Once again hundreds in Chicago's Ukrainian community gathered outside that nation's consulate, this time in celebration and remembrance.
Supporters gathered Sunday not just to celebrate a regime chance in the Eastern European country but also to remember the dozens of protesters who were killed fighting for democracy.
“The people of Chicagoland, especially Ukrainian-Americans, are very concerned about what has happened in Ukraine,” said Pavlo Bandriwsky of the Ukrainian Congress Committee of America. “We mourn the loss of the heroes who gave their lives for an independent, democratic Ukraine.”
More than 80 people were killed in gun battles with Ukraine's security forces as they fought for the ouster of President Viktor Yanukovich.
Thousands of Ukrainians on Sunday transformed Kiev's Independence Square into a shrine to commemorate the protesters. They lit candles and laid flowers against the cobblestones and bricks that protesters had stockpiled as weapons against the police.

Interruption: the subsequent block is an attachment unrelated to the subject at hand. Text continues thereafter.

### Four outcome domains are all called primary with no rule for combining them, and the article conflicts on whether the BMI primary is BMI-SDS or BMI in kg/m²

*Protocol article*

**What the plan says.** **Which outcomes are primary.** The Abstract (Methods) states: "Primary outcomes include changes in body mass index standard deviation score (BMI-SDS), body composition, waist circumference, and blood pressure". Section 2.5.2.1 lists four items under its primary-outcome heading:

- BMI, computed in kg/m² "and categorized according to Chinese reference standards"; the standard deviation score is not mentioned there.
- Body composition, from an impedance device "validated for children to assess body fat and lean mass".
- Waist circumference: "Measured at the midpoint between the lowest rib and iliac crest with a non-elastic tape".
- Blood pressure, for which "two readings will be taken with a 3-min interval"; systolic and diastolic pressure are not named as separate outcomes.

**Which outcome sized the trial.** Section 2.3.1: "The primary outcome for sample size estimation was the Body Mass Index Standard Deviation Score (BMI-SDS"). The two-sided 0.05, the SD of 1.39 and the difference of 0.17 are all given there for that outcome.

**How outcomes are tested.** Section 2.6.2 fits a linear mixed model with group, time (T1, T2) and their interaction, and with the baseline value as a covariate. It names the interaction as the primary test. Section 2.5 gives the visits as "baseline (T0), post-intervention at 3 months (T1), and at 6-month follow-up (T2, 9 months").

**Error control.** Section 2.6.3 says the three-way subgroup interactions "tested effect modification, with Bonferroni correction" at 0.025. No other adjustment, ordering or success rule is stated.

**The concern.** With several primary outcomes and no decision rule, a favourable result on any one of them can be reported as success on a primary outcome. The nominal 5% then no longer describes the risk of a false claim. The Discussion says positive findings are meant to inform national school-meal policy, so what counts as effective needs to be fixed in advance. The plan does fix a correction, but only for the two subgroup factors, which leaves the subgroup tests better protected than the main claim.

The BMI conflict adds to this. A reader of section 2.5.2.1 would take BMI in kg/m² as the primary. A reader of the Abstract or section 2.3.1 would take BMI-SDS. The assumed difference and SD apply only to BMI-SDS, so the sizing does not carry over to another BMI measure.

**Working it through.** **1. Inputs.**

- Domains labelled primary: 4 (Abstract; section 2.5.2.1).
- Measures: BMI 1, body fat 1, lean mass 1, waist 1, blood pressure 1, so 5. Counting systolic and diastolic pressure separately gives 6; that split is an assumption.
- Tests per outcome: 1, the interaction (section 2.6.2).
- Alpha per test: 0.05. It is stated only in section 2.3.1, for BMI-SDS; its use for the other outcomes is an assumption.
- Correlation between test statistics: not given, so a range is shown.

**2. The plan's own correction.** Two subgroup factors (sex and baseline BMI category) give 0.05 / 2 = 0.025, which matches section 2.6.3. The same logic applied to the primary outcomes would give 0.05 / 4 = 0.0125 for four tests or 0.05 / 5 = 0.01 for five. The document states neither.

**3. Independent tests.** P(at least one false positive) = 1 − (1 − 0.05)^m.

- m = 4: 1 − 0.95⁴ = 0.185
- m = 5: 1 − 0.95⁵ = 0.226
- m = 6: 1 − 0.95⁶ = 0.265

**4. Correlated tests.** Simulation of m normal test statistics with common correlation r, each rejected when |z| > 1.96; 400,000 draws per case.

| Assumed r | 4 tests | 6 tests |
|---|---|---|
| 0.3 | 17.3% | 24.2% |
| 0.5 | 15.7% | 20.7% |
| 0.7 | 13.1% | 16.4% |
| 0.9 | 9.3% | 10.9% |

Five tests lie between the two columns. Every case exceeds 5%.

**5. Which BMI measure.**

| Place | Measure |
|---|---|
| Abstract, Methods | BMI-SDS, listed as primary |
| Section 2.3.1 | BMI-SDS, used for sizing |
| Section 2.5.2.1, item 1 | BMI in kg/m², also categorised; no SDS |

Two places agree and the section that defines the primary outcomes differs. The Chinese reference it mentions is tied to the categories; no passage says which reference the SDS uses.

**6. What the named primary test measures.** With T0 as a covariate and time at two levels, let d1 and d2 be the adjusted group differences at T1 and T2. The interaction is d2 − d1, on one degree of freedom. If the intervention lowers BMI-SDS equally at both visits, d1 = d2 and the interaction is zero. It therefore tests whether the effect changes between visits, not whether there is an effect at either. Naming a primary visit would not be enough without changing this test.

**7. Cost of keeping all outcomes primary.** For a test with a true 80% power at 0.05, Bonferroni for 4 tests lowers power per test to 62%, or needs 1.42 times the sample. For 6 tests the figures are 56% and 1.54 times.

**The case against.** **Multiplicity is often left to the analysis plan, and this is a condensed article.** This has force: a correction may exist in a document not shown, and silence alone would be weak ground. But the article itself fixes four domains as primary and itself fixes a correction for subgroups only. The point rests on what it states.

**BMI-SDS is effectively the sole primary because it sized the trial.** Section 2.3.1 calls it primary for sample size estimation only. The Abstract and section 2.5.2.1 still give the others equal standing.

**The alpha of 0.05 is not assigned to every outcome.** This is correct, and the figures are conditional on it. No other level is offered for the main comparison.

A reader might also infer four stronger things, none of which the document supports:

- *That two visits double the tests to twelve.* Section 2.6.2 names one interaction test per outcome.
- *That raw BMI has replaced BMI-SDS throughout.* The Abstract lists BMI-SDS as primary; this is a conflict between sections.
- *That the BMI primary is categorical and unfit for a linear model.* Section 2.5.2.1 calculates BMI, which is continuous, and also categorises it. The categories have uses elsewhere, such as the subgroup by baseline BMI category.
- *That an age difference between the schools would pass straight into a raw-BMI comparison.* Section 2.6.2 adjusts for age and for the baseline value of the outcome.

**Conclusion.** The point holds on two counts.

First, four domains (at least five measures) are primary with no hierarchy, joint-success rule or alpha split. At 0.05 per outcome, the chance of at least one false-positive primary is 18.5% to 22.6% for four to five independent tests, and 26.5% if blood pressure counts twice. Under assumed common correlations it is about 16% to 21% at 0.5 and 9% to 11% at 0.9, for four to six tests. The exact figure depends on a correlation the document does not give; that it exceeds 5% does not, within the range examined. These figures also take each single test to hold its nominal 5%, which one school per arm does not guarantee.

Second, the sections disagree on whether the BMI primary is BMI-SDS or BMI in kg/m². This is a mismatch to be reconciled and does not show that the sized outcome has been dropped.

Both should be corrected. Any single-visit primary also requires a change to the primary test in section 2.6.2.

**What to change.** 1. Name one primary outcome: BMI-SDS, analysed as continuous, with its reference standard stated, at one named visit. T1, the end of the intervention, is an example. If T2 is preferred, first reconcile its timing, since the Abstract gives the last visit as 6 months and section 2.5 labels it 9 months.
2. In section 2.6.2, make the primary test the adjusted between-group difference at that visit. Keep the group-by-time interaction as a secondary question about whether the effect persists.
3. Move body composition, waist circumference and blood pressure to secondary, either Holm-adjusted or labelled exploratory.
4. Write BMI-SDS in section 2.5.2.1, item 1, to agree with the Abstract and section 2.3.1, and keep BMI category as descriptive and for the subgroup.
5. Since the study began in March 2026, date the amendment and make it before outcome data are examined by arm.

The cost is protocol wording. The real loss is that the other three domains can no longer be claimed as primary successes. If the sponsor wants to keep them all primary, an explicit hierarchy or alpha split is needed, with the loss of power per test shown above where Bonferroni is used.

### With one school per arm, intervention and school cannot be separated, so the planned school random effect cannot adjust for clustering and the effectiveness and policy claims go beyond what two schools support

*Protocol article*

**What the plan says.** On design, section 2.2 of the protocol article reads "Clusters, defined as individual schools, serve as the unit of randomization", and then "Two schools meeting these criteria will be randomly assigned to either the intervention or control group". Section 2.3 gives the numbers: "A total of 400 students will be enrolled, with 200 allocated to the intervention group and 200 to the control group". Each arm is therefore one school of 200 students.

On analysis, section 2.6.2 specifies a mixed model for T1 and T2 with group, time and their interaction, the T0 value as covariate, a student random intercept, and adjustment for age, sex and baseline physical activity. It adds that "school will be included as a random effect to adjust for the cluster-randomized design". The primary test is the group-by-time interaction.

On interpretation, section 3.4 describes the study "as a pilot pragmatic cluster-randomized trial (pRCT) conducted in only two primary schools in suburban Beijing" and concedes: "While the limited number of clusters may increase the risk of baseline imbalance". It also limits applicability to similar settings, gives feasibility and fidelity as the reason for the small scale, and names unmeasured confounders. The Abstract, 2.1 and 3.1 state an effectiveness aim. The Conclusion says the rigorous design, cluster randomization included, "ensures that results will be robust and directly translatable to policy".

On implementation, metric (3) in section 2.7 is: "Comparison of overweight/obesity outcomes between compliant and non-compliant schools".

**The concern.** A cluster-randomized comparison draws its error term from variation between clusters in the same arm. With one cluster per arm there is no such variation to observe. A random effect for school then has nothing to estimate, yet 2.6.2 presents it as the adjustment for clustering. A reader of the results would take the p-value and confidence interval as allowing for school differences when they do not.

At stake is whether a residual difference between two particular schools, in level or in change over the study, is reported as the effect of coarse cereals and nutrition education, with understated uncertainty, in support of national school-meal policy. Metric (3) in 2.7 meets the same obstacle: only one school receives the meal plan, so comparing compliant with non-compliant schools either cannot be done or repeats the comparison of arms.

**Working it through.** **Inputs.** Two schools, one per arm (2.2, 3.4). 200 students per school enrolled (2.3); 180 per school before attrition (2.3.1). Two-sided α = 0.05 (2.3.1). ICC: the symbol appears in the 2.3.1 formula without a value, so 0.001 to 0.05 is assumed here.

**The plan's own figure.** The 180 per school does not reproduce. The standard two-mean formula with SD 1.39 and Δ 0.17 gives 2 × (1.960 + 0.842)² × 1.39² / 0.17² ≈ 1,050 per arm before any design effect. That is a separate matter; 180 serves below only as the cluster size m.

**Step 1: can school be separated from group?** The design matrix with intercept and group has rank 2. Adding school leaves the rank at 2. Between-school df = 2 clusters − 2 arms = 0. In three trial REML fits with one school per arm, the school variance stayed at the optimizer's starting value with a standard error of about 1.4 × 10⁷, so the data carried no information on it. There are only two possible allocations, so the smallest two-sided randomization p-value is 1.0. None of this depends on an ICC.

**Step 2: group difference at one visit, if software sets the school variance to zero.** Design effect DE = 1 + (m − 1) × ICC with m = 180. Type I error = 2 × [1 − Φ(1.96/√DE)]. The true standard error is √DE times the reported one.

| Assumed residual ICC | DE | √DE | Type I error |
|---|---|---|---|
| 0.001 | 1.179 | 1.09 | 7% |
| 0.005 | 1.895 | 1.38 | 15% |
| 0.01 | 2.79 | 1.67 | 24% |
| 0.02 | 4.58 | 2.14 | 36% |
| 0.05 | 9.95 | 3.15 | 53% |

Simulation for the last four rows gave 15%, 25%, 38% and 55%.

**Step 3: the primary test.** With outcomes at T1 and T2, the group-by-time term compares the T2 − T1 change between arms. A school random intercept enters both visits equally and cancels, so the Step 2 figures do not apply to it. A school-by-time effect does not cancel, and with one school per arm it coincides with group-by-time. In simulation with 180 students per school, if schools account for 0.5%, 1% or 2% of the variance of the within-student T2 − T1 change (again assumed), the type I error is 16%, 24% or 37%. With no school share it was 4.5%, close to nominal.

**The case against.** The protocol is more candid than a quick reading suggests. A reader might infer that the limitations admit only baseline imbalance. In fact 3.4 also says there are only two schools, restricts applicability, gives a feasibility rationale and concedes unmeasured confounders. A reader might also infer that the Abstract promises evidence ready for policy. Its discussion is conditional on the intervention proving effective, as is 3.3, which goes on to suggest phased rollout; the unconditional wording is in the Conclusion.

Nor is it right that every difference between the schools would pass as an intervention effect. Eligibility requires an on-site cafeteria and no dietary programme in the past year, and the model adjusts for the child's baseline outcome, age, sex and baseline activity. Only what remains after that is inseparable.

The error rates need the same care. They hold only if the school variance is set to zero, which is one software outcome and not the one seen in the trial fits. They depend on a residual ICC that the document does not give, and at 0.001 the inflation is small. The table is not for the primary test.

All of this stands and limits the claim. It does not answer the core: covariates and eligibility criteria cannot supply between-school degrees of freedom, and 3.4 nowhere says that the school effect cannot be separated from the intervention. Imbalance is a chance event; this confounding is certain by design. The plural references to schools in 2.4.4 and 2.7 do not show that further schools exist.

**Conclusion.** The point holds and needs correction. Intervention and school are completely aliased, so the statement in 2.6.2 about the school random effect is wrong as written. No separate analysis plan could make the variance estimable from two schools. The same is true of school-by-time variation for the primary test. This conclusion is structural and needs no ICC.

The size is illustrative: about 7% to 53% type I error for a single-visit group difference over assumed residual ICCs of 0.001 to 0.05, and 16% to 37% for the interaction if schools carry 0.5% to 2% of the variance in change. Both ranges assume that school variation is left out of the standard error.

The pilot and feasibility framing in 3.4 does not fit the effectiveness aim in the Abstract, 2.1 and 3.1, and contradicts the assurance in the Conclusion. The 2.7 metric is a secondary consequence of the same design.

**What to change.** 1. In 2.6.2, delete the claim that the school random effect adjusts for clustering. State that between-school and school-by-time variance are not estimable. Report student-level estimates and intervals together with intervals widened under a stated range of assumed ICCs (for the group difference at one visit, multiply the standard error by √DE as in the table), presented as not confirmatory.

Yanukovich was ousted on Saturday, the day after he signed a peace deal with protesters. Russian Foreign Minister Sergei Lavrov told U.S. Secretary of State John Kerry on Sunday opponents of Yanukovich had failed to abide by that deal and had seized power, the ministry said. Lavrov told Kerry "the most important thing now is to provide for the complete fulfillment" of the agreement brokered by three top European Union diplomats.
Acting President Oleksander Turchinov said on Sunday Ukraine would try to improve relations with Russia but made clear that Kiev's return to European integration would be the priority, NBC News reported.
“We need the U.S. to step in and help us fight for democratic freedom,” said Ukrainian-American Christine Eckheart.
The group of protesters proudly sang their national anthem Wednesday, and said protesting in Chicago is what they can do about the heartbreaking violence abroad.
Those who took part in Sunday’s event hope the U.S., Canada and other European countries will lend a hand to help Ukraine rebuild.
“We want Ukraine to be part of the democratic class,” said Bandriwsky. “They’ve seen how their neighbors live in Russia, they do not want that. They want what we want, to live normal lives.”